It's been 50 years since microbiologists Selman Waksman and Albert Schatz discovered streptomycin, the first effective treatment for tuberculosis, in their laboratory at Rutgers University. While prestigious research groups at the Bayer Co. in Germany and Sahlgren's Hospital in Sweden had labored for years to find a cure for the deadly disease, it was the comparatively humble Rutgers team who succeeded.
At first glance it seems almost miraculous that an ill- funded academic laboratory at a university without a medical school, led by a man without a medical degree, would succeed where better-funded and better-credentialed groups had failed. But the story of streptomycin's discovery is the story of university-industry cooperation at its best. It's a paradigm that federal officials and health-care reformers would do well to consider seriously in approaching such present-day scourges as AIDS.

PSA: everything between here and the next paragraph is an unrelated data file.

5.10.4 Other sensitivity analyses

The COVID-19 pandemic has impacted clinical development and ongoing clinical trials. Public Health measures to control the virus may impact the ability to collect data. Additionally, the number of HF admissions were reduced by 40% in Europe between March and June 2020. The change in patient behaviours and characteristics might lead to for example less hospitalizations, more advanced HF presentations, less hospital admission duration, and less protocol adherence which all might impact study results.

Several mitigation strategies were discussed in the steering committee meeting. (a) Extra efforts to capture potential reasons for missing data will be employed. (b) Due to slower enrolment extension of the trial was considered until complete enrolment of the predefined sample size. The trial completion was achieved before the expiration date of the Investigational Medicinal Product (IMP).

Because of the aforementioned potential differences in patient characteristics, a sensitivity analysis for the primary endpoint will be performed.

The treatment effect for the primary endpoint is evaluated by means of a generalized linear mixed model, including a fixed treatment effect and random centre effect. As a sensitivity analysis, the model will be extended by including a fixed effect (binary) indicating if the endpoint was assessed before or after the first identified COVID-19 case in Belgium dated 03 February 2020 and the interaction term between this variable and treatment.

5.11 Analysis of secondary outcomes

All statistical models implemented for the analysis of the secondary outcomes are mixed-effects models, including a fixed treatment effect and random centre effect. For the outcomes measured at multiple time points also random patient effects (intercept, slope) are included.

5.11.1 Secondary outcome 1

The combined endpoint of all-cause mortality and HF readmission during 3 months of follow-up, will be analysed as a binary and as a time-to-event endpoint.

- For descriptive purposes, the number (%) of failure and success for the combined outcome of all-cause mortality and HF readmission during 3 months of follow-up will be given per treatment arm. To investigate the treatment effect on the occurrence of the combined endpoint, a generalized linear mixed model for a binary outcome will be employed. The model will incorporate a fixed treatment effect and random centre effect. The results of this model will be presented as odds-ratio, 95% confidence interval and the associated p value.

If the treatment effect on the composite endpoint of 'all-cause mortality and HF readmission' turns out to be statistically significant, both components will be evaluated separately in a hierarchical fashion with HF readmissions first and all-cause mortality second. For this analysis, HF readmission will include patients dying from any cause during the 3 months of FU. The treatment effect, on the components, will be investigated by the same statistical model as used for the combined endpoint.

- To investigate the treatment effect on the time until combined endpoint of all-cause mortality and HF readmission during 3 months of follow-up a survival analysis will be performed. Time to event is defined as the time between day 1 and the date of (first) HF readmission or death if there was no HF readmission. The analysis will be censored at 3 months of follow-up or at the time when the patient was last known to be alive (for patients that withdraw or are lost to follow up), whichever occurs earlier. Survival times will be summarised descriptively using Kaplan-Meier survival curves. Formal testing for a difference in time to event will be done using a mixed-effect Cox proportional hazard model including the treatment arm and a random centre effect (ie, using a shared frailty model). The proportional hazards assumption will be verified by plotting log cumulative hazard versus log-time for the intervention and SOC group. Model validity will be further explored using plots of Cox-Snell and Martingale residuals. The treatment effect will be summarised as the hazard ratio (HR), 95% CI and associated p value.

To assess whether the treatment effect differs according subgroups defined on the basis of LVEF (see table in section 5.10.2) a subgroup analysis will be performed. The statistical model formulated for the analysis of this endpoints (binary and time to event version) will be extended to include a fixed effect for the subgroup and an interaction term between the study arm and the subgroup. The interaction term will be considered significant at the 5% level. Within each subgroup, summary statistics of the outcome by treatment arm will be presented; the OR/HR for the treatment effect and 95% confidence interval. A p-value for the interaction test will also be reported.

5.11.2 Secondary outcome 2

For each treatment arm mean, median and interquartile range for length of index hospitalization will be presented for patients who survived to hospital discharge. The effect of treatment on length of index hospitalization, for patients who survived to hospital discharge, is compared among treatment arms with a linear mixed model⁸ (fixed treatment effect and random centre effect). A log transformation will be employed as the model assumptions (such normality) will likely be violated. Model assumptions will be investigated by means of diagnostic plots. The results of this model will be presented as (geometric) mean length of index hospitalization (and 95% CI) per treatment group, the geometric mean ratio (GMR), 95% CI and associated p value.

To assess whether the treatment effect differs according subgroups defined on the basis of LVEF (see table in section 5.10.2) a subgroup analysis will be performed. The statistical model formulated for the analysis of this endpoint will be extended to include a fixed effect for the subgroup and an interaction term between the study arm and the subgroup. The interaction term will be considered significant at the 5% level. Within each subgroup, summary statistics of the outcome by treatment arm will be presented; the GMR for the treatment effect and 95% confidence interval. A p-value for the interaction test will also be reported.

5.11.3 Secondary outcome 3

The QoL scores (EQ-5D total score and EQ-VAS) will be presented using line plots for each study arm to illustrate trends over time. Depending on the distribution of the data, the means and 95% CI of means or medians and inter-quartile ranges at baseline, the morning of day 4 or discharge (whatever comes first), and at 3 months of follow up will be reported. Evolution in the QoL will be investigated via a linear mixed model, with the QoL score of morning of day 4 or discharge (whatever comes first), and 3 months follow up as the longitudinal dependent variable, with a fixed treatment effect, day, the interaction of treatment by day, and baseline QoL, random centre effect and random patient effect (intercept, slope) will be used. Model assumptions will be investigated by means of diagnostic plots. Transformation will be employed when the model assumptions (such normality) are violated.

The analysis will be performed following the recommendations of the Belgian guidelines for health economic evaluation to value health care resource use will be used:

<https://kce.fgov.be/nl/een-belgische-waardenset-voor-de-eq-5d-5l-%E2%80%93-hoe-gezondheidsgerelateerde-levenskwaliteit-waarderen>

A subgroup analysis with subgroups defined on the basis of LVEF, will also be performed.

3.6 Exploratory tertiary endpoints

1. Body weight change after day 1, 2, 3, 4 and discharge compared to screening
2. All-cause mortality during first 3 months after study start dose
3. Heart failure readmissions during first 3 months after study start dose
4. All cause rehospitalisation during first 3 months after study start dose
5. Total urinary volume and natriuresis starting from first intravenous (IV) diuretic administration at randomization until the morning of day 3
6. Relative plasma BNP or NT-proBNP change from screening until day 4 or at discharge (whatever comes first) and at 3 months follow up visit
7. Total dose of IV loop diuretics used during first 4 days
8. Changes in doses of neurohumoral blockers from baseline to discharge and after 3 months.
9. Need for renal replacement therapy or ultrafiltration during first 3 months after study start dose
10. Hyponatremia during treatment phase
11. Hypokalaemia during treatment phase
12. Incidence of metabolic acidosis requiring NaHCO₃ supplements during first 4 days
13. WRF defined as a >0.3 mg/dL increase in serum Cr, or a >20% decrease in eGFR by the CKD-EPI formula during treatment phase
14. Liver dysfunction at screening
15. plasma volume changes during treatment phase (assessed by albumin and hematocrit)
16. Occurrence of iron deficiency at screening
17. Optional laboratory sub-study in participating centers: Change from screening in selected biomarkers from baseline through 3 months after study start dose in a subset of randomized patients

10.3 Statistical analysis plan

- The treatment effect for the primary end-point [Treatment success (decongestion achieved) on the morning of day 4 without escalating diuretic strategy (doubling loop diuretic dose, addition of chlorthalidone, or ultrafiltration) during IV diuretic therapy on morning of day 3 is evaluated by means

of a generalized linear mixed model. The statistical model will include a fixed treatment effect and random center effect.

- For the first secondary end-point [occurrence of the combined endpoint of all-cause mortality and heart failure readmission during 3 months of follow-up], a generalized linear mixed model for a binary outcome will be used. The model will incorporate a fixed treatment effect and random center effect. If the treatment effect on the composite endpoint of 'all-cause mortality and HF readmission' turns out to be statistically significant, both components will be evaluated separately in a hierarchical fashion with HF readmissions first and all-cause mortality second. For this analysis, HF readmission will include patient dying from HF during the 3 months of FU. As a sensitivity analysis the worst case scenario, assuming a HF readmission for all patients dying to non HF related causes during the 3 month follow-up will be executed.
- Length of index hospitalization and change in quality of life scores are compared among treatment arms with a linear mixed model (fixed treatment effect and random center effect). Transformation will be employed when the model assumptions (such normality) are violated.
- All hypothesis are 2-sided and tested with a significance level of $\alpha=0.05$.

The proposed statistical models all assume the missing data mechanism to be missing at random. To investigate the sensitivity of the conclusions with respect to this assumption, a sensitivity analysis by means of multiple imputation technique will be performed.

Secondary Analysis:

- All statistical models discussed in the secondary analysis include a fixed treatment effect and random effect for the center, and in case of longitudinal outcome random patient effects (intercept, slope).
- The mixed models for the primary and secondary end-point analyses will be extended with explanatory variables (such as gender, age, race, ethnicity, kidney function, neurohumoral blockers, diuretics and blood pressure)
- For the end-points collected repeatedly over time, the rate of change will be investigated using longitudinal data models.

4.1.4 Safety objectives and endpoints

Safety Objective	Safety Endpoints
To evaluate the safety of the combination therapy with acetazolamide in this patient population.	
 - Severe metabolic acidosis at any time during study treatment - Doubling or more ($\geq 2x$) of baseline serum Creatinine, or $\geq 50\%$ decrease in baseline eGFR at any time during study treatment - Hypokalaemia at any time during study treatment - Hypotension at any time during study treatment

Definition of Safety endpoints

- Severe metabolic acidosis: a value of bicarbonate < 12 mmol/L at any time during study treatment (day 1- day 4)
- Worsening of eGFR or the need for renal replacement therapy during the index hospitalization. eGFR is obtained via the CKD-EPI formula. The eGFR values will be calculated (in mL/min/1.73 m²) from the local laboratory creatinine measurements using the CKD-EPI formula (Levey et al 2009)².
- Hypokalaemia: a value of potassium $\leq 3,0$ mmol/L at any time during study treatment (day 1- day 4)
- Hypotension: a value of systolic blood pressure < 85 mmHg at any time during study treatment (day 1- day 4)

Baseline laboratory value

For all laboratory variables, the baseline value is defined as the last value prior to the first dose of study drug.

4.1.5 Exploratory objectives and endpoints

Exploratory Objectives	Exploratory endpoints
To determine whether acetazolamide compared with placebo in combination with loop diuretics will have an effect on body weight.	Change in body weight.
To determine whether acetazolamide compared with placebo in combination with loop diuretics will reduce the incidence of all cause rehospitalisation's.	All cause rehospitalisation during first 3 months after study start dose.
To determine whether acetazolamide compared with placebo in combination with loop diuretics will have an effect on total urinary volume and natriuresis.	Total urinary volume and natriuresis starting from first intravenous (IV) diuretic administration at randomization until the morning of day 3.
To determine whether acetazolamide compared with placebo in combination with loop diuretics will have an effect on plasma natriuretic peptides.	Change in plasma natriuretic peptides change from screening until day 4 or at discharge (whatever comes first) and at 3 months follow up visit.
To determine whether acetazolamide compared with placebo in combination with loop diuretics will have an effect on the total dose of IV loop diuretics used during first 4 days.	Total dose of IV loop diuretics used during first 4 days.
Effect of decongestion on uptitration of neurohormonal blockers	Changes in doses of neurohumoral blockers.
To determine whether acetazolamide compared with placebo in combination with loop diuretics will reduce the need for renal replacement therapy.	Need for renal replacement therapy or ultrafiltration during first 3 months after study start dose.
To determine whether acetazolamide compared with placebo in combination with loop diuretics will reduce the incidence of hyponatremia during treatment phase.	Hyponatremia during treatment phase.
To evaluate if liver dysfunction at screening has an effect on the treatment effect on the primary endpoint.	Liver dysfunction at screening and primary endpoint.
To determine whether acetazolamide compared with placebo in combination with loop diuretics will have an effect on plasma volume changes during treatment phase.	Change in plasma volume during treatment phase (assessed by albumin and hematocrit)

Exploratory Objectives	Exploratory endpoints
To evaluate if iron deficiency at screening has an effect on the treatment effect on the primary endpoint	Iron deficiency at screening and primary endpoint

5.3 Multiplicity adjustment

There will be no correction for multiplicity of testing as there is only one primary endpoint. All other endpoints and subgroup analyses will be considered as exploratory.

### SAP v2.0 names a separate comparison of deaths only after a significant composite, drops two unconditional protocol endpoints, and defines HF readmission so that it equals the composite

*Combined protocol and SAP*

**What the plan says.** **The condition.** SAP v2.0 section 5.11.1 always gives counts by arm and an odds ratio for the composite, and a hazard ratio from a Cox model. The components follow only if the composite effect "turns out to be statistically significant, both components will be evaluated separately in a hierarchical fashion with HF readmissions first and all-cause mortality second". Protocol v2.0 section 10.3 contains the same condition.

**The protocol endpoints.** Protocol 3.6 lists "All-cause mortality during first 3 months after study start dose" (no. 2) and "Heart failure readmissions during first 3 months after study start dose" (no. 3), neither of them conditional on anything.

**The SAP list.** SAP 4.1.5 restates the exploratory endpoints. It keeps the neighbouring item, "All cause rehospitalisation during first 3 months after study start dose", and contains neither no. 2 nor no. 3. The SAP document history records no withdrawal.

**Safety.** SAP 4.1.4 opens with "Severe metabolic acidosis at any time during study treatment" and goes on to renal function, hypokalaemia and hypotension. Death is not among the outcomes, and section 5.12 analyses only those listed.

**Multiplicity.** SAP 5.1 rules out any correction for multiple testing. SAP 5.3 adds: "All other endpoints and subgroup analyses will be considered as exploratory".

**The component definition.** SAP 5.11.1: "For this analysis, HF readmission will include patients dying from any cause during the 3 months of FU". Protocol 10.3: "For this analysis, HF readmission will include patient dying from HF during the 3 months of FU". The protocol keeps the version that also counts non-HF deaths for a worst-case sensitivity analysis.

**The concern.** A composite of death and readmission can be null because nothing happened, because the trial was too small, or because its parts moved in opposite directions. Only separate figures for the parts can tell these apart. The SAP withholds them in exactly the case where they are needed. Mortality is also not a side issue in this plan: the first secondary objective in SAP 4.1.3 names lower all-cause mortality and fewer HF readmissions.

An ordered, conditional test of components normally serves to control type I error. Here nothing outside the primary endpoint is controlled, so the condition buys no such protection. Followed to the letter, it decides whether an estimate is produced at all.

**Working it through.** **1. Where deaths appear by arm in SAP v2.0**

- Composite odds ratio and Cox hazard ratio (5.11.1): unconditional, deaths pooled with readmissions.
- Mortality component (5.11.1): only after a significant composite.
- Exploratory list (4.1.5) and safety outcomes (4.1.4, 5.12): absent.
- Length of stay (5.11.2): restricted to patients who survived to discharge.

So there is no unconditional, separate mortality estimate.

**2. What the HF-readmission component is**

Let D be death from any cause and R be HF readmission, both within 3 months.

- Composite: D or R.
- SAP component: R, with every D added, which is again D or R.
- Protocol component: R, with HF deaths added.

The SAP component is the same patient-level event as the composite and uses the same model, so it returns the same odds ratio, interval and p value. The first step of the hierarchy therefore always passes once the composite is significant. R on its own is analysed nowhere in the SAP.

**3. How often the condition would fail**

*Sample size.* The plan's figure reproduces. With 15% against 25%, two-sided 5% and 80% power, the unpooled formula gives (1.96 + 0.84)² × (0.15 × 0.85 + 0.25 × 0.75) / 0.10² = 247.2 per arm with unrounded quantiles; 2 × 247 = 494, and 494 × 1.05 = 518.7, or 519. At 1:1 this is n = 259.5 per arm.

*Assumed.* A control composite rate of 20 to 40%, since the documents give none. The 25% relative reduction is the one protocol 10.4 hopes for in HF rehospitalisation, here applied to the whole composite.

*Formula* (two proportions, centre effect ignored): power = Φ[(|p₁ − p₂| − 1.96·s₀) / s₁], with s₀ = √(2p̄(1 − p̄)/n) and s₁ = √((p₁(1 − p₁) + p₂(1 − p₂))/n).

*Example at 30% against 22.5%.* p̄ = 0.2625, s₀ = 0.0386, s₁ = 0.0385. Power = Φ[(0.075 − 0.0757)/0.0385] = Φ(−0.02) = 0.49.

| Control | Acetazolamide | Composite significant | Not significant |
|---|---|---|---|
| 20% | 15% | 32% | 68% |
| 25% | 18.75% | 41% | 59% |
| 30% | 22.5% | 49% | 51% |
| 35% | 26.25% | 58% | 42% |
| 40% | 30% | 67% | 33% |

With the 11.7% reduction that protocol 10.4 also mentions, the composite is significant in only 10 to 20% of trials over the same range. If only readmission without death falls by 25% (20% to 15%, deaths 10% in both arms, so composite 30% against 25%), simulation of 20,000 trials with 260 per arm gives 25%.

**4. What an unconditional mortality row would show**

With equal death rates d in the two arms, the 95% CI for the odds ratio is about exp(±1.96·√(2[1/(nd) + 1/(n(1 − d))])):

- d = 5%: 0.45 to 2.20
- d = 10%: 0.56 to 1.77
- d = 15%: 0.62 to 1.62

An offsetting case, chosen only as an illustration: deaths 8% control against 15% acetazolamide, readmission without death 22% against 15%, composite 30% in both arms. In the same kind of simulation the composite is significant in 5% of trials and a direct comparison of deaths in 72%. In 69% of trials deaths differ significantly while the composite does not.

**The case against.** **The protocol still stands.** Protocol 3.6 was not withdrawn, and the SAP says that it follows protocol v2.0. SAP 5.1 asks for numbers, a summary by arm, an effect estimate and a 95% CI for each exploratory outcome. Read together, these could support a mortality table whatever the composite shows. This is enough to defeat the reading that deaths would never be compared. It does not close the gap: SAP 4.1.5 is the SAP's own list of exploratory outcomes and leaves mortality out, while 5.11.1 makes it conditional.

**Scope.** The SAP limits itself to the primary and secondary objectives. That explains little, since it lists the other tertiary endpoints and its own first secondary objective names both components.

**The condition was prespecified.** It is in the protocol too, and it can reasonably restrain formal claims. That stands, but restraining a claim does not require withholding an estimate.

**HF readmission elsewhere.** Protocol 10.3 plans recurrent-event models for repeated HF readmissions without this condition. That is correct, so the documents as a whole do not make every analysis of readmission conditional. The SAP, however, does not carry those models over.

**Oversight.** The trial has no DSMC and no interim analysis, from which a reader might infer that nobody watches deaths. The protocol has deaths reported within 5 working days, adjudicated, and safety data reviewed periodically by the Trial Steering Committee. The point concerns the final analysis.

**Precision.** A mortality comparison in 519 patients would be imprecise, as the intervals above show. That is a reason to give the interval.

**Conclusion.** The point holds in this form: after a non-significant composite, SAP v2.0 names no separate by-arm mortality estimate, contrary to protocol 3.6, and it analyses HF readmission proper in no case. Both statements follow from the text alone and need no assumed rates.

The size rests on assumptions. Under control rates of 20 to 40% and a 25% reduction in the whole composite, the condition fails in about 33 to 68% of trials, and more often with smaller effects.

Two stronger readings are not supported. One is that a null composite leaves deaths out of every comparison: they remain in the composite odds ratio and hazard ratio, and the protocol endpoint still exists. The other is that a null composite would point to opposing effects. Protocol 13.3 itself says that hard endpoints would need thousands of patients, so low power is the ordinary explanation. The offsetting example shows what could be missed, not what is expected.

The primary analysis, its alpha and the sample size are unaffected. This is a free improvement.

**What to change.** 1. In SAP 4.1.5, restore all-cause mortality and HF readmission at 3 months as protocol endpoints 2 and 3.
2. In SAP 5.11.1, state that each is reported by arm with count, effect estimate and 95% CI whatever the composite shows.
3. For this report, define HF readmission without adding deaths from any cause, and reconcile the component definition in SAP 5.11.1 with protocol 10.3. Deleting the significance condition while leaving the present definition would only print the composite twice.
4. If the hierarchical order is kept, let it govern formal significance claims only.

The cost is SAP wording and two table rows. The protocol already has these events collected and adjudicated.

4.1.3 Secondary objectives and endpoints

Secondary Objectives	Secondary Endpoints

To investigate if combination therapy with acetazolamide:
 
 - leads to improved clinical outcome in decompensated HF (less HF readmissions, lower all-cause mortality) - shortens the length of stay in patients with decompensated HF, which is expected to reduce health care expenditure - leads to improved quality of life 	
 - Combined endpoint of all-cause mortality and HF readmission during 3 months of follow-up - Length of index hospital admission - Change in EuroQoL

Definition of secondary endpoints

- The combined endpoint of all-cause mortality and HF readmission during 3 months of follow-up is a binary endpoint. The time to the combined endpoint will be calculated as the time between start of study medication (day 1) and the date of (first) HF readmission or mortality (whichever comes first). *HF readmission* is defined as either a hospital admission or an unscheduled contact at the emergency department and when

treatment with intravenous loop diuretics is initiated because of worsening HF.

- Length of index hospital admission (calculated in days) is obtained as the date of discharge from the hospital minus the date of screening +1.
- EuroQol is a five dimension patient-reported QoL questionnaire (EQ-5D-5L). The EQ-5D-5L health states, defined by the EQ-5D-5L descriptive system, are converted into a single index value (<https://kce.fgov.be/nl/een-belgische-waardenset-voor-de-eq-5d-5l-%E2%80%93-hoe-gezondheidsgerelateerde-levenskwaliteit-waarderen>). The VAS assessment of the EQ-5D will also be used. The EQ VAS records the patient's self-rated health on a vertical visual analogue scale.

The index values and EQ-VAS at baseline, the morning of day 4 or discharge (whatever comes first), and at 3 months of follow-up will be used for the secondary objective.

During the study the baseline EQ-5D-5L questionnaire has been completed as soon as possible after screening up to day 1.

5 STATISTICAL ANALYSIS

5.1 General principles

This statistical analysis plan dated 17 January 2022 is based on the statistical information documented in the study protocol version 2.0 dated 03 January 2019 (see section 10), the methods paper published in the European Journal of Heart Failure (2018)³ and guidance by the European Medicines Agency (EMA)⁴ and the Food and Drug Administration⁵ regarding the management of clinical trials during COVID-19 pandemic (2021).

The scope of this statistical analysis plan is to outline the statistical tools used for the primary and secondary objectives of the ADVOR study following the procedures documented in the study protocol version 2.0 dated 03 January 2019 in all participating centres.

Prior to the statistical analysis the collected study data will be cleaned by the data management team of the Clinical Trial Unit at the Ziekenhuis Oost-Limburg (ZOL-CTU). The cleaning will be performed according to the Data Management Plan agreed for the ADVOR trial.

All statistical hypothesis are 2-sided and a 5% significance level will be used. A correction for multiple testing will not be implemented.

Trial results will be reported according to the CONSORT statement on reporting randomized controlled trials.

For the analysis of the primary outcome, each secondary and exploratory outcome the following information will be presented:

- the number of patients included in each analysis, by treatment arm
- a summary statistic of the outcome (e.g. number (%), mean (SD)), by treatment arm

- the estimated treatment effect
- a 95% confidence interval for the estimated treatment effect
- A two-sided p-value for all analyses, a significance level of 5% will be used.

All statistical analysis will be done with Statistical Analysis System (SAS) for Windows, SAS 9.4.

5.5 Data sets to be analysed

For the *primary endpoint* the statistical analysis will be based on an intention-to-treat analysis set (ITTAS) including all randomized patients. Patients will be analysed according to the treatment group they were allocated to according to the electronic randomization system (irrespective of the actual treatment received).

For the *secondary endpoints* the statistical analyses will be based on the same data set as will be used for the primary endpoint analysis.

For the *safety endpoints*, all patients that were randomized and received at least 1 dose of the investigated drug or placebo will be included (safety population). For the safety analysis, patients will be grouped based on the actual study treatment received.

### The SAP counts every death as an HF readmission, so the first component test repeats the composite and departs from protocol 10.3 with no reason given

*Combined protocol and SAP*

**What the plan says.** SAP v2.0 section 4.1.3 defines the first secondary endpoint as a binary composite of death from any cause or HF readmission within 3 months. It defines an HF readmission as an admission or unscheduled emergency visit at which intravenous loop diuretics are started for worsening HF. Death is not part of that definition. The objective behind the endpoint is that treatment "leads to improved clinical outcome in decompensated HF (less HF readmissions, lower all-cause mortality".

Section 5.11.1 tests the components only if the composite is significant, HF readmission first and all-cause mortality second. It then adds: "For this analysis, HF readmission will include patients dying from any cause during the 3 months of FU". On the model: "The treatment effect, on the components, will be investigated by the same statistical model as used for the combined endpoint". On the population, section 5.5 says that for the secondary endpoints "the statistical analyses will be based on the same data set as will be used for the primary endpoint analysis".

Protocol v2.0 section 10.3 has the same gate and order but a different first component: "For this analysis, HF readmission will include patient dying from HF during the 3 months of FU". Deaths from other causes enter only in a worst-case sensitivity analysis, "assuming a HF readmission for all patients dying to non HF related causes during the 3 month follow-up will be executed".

One obvious lesson from Waksman and Schatz's achievement is the potentially enormous value of basic...
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